(City of Buenos Aires)
4 1.5%
Renewal Front Alliance
(Misiones Province)
4 1.1%
Neuquén People's Movement
(Neuquén Province)
4 0.6% 2
Self-determination and Freedom 4 1.3%
New Front Alliance
(Córdoba Province)
3 2.7% 1
Republican Force
(Tucumán Province)
3 0.8% 2
Others 25 25.6% 10
Invalid votes 14.5%
Total 257 100.0% 72


Governors and Mayor of Buenos Aires[edit]

Provincial officials in all districts except Corrientes Province, were elected, as well as the Chief of Government of the City of Buenos Aires. The Justicialist Party wrested two governorships from the UCR (Chubut and Entre Ríos Provinces), and the UCR recovered Tierra del Fuego from the Justicialists.[8]

District Elected Governor Party % Runner-up Party %
Buenos Aires Felipe Solá Justicialist 43.3 Luis Patti Federalist Unity Party 13.3
Catamarca Eduardo Brizuela del Moral Civic Social Front (UCR) 50.8 Luis Barrionuevo Justicialist Front 43.5
Chaco Roy Nikisch UCR 53.4 Jorge Capitanich Front for Victory 40.9
Chubut Mario Das Neves Justicialist 45.6 José Lizurume L UCR 41.2
City of Buenos Aires1 Aníbal Ibarra R Great Front 53.5 Mauricio Macri Commitment to Change 46.5
Córdoba José Manuel de la Sota R Justicialist 51.8 Oscar Aguad UCR 37.2
Entre Ríos Jorge Busti Justicialist 44.6 Sergio Varisco Social Front Alliance 34.4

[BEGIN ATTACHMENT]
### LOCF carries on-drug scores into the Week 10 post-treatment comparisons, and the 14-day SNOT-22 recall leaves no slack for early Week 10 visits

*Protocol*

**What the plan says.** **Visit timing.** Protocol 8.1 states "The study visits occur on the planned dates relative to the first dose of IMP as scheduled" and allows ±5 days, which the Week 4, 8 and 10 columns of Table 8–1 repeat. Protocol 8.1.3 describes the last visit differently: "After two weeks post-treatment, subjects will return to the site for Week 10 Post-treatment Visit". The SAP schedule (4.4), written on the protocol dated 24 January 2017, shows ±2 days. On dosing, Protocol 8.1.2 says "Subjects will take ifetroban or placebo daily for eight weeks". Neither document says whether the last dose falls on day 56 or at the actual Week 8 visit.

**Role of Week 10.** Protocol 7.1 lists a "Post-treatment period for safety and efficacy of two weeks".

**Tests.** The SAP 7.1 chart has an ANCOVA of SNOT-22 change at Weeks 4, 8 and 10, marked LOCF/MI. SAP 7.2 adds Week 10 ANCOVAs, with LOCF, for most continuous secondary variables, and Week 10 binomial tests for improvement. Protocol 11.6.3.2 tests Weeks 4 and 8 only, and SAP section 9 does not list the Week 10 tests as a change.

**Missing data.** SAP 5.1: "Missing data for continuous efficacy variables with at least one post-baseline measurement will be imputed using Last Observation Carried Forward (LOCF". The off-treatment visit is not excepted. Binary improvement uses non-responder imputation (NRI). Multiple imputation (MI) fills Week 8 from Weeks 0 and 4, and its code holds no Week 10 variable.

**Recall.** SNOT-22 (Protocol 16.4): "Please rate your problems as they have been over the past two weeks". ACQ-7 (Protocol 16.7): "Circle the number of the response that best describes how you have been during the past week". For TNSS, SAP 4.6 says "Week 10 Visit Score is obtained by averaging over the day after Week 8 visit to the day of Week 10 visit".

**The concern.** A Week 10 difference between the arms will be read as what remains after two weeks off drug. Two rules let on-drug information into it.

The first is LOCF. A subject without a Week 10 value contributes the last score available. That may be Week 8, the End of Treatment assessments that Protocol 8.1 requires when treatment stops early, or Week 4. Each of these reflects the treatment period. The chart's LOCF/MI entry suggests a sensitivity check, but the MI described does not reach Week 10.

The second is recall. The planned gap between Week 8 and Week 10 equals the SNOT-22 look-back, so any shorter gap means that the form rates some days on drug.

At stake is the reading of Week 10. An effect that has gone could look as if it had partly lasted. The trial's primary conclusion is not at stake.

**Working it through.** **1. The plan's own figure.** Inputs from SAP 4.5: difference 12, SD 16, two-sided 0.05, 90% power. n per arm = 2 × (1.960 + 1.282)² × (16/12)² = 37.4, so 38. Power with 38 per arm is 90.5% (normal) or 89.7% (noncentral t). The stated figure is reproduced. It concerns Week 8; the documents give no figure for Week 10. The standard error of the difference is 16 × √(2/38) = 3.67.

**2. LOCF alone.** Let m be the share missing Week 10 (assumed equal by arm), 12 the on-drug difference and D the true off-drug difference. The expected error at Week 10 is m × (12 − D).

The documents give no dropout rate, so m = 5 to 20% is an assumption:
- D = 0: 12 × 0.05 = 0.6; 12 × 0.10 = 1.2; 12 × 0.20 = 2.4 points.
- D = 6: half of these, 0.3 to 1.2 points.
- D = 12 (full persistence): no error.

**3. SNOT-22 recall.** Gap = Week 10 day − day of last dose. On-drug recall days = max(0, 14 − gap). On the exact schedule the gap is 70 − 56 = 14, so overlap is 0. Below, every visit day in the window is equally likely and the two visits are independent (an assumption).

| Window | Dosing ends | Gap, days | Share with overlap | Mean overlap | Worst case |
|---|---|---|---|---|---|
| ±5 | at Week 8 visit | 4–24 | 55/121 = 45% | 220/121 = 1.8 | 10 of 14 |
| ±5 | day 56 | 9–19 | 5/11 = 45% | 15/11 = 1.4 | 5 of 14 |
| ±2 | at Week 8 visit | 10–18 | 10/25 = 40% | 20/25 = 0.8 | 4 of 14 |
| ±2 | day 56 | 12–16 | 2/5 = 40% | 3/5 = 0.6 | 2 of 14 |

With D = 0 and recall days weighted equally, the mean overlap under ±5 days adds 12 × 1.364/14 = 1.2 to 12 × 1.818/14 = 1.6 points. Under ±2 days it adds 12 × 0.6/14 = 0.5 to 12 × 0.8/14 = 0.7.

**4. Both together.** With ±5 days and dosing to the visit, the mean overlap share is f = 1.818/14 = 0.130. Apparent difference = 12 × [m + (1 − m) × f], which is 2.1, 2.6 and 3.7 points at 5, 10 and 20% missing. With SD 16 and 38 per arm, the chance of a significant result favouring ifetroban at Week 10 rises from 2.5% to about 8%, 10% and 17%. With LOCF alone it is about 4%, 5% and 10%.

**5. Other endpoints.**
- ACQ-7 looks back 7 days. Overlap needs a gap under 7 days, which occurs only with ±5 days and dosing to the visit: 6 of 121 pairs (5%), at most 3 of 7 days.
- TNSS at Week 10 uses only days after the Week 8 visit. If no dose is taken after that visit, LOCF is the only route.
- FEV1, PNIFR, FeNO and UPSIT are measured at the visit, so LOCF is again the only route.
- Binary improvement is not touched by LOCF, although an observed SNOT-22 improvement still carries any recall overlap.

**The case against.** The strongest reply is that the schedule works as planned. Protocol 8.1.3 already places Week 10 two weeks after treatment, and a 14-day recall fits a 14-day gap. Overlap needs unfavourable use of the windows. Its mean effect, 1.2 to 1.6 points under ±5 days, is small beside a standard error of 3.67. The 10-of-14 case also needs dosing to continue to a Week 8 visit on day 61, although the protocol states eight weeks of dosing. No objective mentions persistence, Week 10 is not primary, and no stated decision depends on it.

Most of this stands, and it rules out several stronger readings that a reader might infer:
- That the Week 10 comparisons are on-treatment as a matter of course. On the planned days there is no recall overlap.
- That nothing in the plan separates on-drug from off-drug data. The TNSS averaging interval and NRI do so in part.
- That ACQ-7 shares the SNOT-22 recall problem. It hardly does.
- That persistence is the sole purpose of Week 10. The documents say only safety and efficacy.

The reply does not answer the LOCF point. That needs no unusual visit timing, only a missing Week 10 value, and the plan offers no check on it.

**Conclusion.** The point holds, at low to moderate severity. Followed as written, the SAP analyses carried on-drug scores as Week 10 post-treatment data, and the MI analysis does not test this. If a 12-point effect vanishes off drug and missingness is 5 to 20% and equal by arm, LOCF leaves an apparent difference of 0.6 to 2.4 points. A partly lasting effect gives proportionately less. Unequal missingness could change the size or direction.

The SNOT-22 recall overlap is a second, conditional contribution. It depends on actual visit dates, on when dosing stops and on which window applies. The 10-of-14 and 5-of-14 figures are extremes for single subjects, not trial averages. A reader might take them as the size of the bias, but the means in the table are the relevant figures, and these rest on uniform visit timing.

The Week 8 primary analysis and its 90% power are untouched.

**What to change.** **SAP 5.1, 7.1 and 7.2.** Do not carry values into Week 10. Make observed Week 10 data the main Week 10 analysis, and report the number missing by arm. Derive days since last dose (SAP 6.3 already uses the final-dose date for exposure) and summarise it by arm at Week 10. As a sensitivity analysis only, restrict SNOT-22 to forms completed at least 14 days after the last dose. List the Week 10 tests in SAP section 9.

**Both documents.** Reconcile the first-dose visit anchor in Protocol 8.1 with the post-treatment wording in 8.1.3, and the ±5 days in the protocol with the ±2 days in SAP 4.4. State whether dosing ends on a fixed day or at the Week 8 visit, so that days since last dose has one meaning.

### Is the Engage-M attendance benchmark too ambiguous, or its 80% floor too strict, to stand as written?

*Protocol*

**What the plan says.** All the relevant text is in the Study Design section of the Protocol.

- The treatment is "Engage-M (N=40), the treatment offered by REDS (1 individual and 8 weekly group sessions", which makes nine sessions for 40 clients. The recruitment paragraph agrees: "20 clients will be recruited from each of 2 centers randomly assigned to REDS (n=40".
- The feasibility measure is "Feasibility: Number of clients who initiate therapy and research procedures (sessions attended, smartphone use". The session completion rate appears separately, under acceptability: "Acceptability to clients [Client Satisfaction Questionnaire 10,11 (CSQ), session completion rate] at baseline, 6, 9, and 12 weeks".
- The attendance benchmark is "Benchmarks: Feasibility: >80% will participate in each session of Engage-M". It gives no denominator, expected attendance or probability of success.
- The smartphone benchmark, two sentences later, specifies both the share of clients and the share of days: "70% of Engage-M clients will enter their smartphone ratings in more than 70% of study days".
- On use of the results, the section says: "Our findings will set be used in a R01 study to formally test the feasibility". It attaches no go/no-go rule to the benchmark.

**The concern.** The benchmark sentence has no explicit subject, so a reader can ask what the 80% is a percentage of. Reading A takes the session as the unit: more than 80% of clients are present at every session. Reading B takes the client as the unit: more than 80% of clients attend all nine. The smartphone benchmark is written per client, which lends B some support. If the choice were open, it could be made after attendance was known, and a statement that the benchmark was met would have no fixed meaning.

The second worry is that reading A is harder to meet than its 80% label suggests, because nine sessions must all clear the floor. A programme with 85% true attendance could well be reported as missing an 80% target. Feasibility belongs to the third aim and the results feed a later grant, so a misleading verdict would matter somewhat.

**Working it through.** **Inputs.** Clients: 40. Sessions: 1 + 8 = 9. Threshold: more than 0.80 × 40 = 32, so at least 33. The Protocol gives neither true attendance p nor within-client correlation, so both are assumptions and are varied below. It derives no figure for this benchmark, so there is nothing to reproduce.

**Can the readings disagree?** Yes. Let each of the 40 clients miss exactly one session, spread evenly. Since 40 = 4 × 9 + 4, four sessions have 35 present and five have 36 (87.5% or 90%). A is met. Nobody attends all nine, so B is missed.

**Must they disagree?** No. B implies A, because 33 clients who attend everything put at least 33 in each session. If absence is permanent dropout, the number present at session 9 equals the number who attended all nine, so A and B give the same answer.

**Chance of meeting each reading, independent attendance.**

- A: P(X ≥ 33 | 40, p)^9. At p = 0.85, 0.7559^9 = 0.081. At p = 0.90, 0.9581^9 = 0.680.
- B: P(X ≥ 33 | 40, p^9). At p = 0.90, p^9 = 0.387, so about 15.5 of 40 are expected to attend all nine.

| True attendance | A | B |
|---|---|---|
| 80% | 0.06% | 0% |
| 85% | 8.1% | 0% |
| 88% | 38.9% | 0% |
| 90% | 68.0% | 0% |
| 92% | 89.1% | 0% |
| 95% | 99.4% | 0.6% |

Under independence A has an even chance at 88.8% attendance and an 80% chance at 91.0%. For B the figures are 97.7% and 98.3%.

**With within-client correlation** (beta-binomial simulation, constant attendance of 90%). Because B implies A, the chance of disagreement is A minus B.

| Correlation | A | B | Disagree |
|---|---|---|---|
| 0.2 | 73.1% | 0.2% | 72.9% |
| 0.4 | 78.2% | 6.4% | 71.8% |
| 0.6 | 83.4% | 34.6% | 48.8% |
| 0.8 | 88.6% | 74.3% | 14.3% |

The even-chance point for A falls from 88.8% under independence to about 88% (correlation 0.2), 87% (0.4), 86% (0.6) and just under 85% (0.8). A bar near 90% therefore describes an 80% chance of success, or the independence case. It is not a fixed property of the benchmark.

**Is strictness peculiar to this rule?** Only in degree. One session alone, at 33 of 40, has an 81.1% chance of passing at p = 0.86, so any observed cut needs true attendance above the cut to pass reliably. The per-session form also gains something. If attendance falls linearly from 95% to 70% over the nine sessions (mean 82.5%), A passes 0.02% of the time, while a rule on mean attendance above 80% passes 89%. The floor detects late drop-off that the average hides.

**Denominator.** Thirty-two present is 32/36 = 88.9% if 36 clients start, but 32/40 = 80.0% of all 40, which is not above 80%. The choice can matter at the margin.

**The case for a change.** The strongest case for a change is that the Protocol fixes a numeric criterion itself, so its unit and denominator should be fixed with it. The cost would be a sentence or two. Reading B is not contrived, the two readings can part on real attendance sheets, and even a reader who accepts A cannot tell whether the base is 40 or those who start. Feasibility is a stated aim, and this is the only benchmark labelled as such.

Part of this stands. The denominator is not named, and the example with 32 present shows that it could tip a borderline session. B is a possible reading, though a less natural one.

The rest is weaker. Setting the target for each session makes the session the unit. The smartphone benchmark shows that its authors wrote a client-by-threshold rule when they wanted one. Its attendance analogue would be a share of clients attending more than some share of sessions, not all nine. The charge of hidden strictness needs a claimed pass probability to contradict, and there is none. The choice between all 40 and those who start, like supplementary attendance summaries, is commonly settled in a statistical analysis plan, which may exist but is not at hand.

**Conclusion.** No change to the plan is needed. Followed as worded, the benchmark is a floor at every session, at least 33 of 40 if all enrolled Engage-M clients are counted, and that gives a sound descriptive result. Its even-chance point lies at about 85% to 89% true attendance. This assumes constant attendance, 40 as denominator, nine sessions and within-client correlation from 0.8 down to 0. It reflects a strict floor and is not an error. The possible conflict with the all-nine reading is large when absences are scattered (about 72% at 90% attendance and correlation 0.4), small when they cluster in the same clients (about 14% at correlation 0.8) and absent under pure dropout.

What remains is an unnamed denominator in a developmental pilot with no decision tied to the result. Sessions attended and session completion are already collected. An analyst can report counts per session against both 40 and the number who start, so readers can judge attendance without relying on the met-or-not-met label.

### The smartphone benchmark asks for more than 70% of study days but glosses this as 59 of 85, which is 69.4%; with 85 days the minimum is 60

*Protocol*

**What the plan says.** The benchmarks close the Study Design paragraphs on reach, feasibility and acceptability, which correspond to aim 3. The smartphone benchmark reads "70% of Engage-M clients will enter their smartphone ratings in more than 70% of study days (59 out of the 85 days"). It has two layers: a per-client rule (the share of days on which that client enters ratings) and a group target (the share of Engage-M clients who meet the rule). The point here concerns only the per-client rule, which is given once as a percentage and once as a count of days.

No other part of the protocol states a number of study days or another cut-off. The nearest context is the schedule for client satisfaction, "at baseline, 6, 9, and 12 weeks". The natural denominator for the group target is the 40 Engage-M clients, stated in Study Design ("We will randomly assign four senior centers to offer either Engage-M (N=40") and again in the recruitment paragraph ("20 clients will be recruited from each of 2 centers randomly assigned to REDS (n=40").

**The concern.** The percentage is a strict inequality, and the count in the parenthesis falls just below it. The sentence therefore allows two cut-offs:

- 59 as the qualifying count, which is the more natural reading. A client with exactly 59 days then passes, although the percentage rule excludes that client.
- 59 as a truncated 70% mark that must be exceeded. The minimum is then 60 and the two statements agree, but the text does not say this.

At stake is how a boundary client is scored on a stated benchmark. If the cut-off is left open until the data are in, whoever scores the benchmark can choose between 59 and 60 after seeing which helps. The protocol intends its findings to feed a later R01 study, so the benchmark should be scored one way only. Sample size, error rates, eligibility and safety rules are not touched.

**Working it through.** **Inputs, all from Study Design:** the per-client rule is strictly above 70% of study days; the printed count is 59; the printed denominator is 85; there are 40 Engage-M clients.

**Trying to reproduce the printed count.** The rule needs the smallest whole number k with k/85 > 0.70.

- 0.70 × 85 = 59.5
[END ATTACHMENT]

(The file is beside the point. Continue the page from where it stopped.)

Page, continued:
Formosa Gildo Insfrán R Justicialist 71.8 Gabriel Hernández Front for All 24.4
Jujuy Eduardo Fellner R Justicialist 55.8 Gerardo Morales UCR 35.2
La Pampa Carlos Verna Justicialist 49.1 Francisco Torroba Alternative Front 25.5
La Rioja Ángel Maza R Justicialist 55.4 Jorge Yoma Work and Production Front 43.4
Mendoza Julio Cobos UCR 42.9 Guillermo Amstutz Justicialist 35.7
Misiones Carlos Rovira R Renewal Front 47.9 Ramón Puerta Justicialist 32.4
Neuquén Jorge Sobisch R Neuquén People's Movement 56.1 Aldo Duzdevich Justicialist 19.9
Río Negro Miguel Saiz UCR 32.6 Julio Arriaga Great Front 20.4
Salta Juan Carlos Romero R Justicialist 49.7 Andrés Zottos Salta Renewal Party 24.4
San Juan José Luis Gioja Justicialist 41.4 Roberto Basualdo Life and Commitment Front 30.8
San Luis Alberto Rodríguez Saá Justicialist 90.1 Marcelo Shortrede Fatherland and Family Movement 5.5
Santa Cruz Sergio Acevedo Justicialist 70.9 Anselmo Martínez Convergence for Santa Cruz 27.9
Santa Fe Jorge Obeid Justicialist 43.2 Hermes Binner Socialist Party 38.3
Santiago del Estero2 Mercedes Aragonés de Juárez R Justicialist 68.1 José Luis Zavalía UCR 13.0
Tierra del Fuego Jorge Colazo UCR 52.8 Carlos Manfredotti L Justicialist 47.2
Tucumán José Alperovich Justicialist 44.4 Esteban Jerez Union for Tucumán 25.8

1: The City of Buenos Aires is not a province but an autonomous federal territory. The head of the local Executive is referred to as "Government Chief."
2: Election held September 15, 2002.
R: Reelected.
L: Incumbent lost.


  1. ^ a b c Fraga, Rosendo (2010). Fin de ciKlo: ascenso, apogeo y declinación del poder kirchnerista. Ediciones B. pp. 21–23.
  2. ^ a b "Menem pierde el invicto y la fama". Página/12.
  3. ^ a b Uki Goñi (May 15, 2003). "Menem bows out of race for top job". The Guardian. Retrieved May 22, 2016.
  4. ^ Todo Argentina: Kirchner (in Spanish)
  5. ^ a b "Andy Tow's Electoral Atlas of Argentina". Archived from the original on 2011-05-24. Retrieved 2010-06-01.
  6. ^ a b Todo Argentina: 2003 (in Spanish)
  7. ^ Argentine Interior Ministry Archived 2009-10-14 at the Wayback Machine
  8. ^ "Gobernador electo (2003)". Atlas Electoral de Andy Tow. Archived from the original on 2012-03-07. Retrieved 2012-06-22.